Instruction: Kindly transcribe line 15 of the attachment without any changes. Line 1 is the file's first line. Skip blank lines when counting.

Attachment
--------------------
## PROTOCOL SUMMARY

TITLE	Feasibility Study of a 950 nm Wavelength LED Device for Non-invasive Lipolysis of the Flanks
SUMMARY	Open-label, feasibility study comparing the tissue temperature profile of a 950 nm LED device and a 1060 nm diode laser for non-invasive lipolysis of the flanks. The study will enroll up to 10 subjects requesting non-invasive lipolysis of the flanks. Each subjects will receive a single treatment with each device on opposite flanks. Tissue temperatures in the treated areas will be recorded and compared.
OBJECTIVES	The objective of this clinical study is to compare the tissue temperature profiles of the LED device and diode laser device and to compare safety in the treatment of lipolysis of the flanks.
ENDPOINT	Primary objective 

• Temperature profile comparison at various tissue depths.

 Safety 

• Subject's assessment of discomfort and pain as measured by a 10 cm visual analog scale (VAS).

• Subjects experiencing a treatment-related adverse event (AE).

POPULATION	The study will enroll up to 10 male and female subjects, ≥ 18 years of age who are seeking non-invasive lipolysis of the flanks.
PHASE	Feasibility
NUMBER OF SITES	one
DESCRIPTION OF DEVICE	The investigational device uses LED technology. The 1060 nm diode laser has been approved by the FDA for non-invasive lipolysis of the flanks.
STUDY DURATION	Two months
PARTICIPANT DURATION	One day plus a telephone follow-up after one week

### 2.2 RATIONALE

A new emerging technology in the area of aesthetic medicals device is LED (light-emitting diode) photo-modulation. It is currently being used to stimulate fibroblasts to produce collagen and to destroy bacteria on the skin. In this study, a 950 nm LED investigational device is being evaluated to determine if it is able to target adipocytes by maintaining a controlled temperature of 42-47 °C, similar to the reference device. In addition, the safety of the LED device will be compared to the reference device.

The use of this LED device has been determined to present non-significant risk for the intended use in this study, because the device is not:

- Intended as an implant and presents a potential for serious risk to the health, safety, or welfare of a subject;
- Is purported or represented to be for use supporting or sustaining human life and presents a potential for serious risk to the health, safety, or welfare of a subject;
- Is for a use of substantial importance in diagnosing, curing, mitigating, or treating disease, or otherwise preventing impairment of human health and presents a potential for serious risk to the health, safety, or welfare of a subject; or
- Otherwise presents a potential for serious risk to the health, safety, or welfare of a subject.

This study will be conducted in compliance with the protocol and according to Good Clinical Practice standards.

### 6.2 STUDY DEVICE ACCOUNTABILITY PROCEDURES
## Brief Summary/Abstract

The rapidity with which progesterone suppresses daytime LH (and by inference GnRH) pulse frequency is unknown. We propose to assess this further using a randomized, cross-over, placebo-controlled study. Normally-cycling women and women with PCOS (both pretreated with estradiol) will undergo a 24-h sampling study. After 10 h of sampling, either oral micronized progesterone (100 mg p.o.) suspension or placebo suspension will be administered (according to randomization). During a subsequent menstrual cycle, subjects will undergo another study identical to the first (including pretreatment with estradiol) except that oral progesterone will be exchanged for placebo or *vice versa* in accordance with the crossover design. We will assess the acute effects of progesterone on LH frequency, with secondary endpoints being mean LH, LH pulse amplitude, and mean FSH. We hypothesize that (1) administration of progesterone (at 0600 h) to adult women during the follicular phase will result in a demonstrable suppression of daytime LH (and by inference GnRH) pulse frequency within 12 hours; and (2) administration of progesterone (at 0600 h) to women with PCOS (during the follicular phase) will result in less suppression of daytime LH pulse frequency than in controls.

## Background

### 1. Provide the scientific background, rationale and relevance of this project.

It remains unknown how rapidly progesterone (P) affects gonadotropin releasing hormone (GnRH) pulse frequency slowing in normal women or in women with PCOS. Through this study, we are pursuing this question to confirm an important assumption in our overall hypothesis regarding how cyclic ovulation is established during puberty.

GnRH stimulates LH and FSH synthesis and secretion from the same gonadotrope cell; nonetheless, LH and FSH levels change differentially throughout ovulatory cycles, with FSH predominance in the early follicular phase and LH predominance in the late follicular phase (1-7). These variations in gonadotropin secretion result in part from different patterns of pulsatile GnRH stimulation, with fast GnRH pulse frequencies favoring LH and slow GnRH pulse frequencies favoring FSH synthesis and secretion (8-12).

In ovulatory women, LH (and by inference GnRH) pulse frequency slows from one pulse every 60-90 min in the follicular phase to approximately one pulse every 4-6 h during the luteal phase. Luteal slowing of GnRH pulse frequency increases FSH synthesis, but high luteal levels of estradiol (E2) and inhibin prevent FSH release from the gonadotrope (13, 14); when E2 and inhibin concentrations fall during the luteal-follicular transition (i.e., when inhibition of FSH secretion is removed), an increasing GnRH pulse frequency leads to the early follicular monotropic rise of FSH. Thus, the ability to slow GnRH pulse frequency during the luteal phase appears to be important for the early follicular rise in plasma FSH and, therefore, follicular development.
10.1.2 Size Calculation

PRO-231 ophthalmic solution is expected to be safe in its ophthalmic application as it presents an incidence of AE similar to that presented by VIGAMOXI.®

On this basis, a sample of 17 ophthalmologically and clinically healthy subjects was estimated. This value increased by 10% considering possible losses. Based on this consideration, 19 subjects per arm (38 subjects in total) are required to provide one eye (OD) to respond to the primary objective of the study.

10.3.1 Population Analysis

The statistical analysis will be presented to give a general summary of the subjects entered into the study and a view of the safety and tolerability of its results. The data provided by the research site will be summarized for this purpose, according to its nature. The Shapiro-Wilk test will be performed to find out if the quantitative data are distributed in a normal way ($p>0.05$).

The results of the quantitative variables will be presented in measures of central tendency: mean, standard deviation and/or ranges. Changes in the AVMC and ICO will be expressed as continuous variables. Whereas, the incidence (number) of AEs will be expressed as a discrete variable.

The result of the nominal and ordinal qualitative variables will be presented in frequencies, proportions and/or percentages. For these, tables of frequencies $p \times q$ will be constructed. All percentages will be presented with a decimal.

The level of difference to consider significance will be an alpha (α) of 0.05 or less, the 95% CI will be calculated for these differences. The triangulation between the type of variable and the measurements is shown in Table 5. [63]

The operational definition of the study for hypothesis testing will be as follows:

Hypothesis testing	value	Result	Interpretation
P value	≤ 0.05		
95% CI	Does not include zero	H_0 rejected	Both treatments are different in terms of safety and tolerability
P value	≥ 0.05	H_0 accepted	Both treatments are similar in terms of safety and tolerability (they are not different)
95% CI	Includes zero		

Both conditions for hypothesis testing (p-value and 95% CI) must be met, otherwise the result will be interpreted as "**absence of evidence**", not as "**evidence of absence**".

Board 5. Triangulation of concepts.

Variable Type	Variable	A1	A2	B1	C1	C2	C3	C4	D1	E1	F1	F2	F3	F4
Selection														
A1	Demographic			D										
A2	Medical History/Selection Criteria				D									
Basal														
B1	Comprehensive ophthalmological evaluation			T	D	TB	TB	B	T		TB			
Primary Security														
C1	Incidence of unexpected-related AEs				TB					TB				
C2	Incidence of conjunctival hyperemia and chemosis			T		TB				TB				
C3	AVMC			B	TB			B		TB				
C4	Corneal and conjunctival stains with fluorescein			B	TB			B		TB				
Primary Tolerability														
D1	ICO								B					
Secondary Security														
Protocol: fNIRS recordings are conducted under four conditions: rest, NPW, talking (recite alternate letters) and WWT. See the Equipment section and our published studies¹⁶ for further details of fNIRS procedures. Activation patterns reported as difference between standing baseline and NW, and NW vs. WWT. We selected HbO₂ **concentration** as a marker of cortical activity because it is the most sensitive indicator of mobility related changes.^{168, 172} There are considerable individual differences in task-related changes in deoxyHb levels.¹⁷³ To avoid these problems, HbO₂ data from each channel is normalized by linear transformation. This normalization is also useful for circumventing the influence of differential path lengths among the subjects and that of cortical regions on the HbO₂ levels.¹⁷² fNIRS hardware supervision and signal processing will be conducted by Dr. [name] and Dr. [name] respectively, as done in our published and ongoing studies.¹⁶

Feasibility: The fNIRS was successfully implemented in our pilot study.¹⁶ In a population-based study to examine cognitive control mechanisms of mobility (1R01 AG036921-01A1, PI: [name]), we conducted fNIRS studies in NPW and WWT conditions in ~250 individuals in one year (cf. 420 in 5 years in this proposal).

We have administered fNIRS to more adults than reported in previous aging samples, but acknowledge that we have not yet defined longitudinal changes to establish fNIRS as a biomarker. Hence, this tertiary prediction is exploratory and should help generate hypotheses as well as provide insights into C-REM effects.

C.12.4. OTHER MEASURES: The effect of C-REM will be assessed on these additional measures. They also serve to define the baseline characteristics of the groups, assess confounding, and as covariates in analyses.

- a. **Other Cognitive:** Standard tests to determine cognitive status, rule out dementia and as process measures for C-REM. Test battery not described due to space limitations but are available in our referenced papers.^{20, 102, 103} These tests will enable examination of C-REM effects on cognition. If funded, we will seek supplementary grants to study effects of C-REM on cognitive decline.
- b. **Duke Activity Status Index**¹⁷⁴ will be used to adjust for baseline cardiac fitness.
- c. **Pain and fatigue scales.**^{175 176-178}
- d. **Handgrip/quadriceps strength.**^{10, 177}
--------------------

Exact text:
PARTICIPANT DURATION	One day plus a telephone follow-up after one week